The People of Morocco in ‘The Storyteller’

Posted by on Aug 20, 2016 in Diversity and Representation, Morocco, The Art of 'The Storyteller' | 0 comments


Morocco is a country with a long history, and traditions, like storytelling and carpet weaving, that extend back a thousand years. But it is also a modern country in today’s world. As in most countries, the traditional and the new exist simultaneously.

The central story in The Storyteller, ‘The Sandstorm and The Storyteller’, about a boy inheriting and using the wisdom of a master storyteller, takes place in modern times. The reader is introduced to the boy in the “Great Square” based loosely on the Jamaa EL Fna square in the old medina of Marrakech in the illustration above. In this one illustration, readers can notice many different aspects of the modern mixing with the traditional.


The Square is a tourist destination for people from all over the world and other parts of Morocco. There are horse carriages for tourists and romantic nostalgia, while locals zip by on mopeds and scooters. Can you spot another scooter somewhere else in the book?


One common cliché people from the west often associate with places like Morocco, Egypt, and India is snake charmers. Although it has a long history most likely originating in India, it was promoted in the 20th century as a way to draw in foreign tourists looking for something “exotic”. There are indeed still snake charmers frightening tourists (see above!) in the Jamaa EL Fna today.


Originally, the water sellers of Morocco brought water to thirsty visitors from the outskirts of the city. Now they are largely part of the tourist trade and will pose for tourists for a fee. They wear elaborate costumes with red robes, large, pom-pommed hats, and a clanging bell and brass water cups to announce their arrival to prospective buyers.


Morocco is a mostly Muslim country, and many Muslim women wear head coverings called hijab. But unlike some Muslim countries, it is not mandatory in Morocco and there is a mixture of women who choose to wear it and those who don’t. Particularly in larger cities, there are more women choosing not to wear hijab. In this part of the image, there is a woman with no hijab (left), wearing a djellaba (a common robe worn by men and women, young and old); one woman wearing a hijab and western clothing (center right); and one woman wearing a hijab and a full length robe (right).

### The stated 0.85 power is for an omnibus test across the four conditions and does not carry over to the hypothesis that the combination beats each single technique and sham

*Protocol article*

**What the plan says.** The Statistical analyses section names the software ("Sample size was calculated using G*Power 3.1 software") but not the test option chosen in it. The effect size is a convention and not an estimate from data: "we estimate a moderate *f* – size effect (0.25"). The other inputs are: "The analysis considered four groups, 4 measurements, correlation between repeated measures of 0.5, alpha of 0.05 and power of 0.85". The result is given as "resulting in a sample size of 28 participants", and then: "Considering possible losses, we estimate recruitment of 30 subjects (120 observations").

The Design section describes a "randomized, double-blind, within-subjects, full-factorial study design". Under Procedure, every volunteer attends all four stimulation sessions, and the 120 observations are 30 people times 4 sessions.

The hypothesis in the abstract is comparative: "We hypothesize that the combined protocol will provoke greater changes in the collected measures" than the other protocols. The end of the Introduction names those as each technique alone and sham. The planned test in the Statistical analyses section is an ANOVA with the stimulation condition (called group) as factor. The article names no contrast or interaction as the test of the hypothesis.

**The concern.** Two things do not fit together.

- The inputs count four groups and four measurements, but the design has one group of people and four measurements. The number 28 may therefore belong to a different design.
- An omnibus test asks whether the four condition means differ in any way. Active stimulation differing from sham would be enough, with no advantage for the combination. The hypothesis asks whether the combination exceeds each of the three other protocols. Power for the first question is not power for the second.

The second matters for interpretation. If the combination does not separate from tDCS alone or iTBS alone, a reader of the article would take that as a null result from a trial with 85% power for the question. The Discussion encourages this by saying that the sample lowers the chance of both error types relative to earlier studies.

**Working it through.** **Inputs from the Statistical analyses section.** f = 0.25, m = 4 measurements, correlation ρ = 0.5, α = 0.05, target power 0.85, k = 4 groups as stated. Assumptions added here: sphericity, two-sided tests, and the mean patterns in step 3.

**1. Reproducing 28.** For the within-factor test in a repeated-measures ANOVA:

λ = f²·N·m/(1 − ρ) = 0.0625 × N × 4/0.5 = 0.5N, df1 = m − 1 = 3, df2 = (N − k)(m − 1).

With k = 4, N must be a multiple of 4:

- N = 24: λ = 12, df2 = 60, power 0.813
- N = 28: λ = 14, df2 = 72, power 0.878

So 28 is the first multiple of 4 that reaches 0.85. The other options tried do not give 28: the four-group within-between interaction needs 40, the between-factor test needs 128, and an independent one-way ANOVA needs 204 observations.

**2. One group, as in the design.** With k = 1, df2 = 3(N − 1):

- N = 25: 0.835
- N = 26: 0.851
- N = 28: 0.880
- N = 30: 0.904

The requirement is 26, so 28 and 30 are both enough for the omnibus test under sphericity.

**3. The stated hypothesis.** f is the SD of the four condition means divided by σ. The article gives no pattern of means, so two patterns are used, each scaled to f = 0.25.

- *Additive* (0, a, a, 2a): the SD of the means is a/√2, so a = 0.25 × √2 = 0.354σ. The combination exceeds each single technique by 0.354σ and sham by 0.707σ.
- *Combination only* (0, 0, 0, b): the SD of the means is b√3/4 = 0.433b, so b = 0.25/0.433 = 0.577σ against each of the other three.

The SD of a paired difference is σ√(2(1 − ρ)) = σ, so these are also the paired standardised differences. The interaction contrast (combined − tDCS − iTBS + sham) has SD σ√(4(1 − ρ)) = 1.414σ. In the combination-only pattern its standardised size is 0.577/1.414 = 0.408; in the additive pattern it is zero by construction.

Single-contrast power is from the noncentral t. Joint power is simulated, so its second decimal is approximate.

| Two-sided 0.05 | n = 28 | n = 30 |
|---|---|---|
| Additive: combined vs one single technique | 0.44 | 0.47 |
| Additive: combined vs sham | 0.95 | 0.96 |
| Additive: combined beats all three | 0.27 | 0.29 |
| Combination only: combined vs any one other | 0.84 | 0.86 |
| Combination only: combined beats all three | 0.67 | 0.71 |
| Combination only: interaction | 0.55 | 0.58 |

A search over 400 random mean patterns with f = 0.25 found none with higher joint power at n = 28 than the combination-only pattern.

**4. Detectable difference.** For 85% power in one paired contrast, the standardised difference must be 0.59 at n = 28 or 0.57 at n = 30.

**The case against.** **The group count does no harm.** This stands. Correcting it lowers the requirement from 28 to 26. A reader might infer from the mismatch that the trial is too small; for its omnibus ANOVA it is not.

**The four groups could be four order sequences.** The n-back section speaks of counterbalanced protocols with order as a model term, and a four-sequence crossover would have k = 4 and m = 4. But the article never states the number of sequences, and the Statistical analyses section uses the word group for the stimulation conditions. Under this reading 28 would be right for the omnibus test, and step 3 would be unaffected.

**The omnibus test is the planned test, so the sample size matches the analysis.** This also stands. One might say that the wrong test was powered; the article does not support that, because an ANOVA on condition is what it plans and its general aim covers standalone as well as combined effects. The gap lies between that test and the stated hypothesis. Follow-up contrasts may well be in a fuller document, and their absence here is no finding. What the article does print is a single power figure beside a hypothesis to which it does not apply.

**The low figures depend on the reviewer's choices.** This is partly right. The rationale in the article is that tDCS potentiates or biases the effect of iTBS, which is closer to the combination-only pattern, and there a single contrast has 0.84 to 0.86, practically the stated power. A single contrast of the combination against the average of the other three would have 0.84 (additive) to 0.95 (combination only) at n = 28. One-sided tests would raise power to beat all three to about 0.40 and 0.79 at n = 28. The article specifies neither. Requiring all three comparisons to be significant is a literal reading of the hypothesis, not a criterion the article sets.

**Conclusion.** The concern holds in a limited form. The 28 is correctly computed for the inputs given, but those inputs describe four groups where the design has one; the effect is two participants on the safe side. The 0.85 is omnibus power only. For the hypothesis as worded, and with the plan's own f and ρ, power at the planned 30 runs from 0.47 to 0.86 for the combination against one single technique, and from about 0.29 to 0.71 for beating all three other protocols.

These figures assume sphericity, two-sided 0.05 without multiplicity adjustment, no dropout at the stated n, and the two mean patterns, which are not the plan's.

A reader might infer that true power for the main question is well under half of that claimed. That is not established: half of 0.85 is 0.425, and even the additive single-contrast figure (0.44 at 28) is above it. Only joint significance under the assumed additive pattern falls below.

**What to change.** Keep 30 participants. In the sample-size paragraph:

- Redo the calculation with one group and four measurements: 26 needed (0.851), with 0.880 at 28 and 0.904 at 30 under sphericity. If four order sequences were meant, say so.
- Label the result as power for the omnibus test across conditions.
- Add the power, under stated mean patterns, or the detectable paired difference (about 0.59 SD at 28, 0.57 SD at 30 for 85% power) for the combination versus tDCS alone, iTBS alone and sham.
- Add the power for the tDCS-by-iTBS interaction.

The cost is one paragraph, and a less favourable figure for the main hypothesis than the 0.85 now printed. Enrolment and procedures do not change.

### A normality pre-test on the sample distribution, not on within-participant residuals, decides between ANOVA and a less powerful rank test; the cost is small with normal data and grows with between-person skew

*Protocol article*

This mixture is present in all of the images of this modern part of the story. Above shows a woman in a hijab (left), a woman with no head covering (center right), and a woman with a soft scarf tied behind her head (right), which is very common in Morocco.


In more rural areas, such as those depicted in the nested stories, women are sometimes more likely to wear a headscarf or hijab.


The men in the story also wear a combination of western and more traditional Moroccan clothing, as they do in Morocco today. Many men wear western slacks and shirts, or jeans and t-shirts, while some wear djellaba. Some wear small caps called kufi for religious reasons, while some do not.

The people in the book are based off of people met, observed, and drawn in Morocco, but the reality of Morocco is much more expansive and diverse than one book can offer!

Please view the Inspirations & Resources page to see more links, articles, essays, and activities to learn more about Morocco.

Drawings of master storyteller Hajj Ahmed Ezzarghani in Marrakech (left); Character designs for The Storyteller (right)


Drawings of storyteller Mehdi EL Ghaly in Marrakech (left); Character designs for the boy in The Storyteller (right)


Drawing of weaver in village of Anzal (left); Illustration from The Storyteller, (right)


Drawing of weaver in village of Anzal (left); Illustration from The Storyteller, (right)

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